This bakery serves up the most Instagrammable waffles in town. They are freshly made – with giant warm waffles sliced in half in front of you and filled with hot syrup before being dipped into melted chocolate and topped with anything from marshmallows, hazelnuts, M&M’s and more.
They are not your average pancakes – small, light and puffy, covered in traditional sugar syrup and dusted with powdered sugar. These poffertjes will leave you begging for a second portion.
Although available in many of the city’s pancake restaurants, the best ones tend to be made fresh at street-side stalls. If you’re not able to make it to one of Amsterdam’s many weekly/monthly food markets, you can find the poffertje stall daily at the famous Albert Cuyp market, next to the stroopwafel stall.
For best poffertjes:
Reguliersdwarsstraat 31, 1017 BJ Amsterdam
Downtown is located in the oldest building of Reguliersdwarsstraat, dating back to 1642. The business has been run since the early 1970s, so in 2020 they are celebrating their 50th anniversary.
This place serves amazing, spongy poffertjes, with powdered sugar and syrup.
Singel 494, 1017 AW Amsterdam
T’Singeltje Pancakes is a family business serving the best homemade dishes and desserts.
Jodenbreestraat 2, 1011 NK Amsterdam
Feeling peckish after shopping at Waterlooplein Market? Then pop in to this great cafe, serving amazing desserts and coffees.
You can’t go wrong with a delectable piece of traditional Dutch apple pie, served with either whipped cream or an ice cream scoop on the side.
For the best apple pie in town:
Noordermarkt 43, 1015 NA Amsterdam
If you see a queue outside, you know you are in the right place. Winkel 43 is considered the best place in town for apple pie.
Oudekerksplein 27, 1012 GX Amsterdam
De Koffieschenkerij is a coffee bar, located in the former sacristy of the Oude Kerk in the oldest part of Amsterdam: the Red Light District. In addition to their delicious coffee, they have an amazing selection of pastries and cakes.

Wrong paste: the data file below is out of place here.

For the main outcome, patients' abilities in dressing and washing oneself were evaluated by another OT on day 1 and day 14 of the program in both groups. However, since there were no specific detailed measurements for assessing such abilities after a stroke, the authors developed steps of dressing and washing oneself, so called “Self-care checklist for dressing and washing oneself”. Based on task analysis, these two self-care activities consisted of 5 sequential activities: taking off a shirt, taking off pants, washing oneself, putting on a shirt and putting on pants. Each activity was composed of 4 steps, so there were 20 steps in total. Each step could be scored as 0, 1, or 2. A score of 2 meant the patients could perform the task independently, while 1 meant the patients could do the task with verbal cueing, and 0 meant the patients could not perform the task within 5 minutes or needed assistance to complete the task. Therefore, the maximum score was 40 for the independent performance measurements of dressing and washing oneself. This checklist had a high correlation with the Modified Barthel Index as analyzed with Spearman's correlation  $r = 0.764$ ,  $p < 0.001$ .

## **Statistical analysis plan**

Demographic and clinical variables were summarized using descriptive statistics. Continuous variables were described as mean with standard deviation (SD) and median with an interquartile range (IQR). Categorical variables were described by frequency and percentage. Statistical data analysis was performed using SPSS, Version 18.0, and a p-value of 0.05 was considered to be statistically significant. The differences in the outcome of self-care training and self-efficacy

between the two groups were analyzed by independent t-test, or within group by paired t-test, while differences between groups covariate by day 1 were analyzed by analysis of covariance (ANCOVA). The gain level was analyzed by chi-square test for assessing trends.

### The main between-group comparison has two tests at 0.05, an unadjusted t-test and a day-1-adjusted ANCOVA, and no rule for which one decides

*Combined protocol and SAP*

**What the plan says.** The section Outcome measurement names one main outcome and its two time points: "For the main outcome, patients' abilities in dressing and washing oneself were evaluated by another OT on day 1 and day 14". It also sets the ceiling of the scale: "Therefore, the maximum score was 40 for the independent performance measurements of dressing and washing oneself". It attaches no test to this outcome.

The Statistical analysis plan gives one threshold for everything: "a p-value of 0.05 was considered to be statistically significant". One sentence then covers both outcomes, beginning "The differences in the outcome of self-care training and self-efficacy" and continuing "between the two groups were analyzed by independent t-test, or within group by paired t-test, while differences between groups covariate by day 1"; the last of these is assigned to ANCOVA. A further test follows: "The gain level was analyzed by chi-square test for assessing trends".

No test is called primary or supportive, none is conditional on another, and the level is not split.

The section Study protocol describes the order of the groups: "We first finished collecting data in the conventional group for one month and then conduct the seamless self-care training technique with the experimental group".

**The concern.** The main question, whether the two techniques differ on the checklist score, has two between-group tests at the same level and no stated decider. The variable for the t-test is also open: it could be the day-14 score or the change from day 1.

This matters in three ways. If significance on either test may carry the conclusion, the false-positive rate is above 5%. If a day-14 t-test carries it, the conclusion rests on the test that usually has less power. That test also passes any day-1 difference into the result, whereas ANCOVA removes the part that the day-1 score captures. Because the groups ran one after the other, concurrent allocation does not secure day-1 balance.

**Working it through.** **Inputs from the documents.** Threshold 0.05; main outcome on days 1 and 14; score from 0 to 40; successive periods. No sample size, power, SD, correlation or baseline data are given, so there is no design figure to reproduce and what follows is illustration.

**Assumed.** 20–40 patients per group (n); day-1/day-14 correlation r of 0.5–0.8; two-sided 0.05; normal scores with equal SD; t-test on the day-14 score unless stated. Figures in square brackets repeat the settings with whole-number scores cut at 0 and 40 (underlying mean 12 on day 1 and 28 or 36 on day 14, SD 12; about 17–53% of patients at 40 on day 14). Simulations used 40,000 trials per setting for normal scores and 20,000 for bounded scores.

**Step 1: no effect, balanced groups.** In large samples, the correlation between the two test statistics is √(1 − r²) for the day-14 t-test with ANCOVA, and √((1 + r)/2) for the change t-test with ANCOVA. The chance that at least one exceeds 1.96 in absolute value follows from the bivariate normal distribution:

Singel 457, 1012 WP Amsterdam
At Blue, you get something extra with your coffee and cake – a magnificent view. Located in a futuristic glass tower in the middle of the city centre, Blue offers a panoramic glance of Amsterdam’s most famous attractions paired with specialty coffee and delicious desserts.
Traditional Dutch oliebollen (literally, “oil balls”) have often been called the predecessor of the American doughnut. It seems most likely that early Dutch settlers took their tradition over to the New World, where it evolved into the popular treat that the doughnut is today. The Dutch used to call it oliekoek (“oil cookie”) and it used to be baked in lard or rapeseed oil. In the Netherlands, they pretty much remained a seasonal treat: made and enjoyed specifically leading up to and over New Year’s. Oliebollen can be made with optional raisins and currants, but the seasonal traditional snowfall of white confectioners’ sugar and ground cinnamon is a must. They can be usually found at bakeries and street vendors. During the holiday season, you can try delicious Oliebollen in Rembrandt Square from the seasonal street vendors.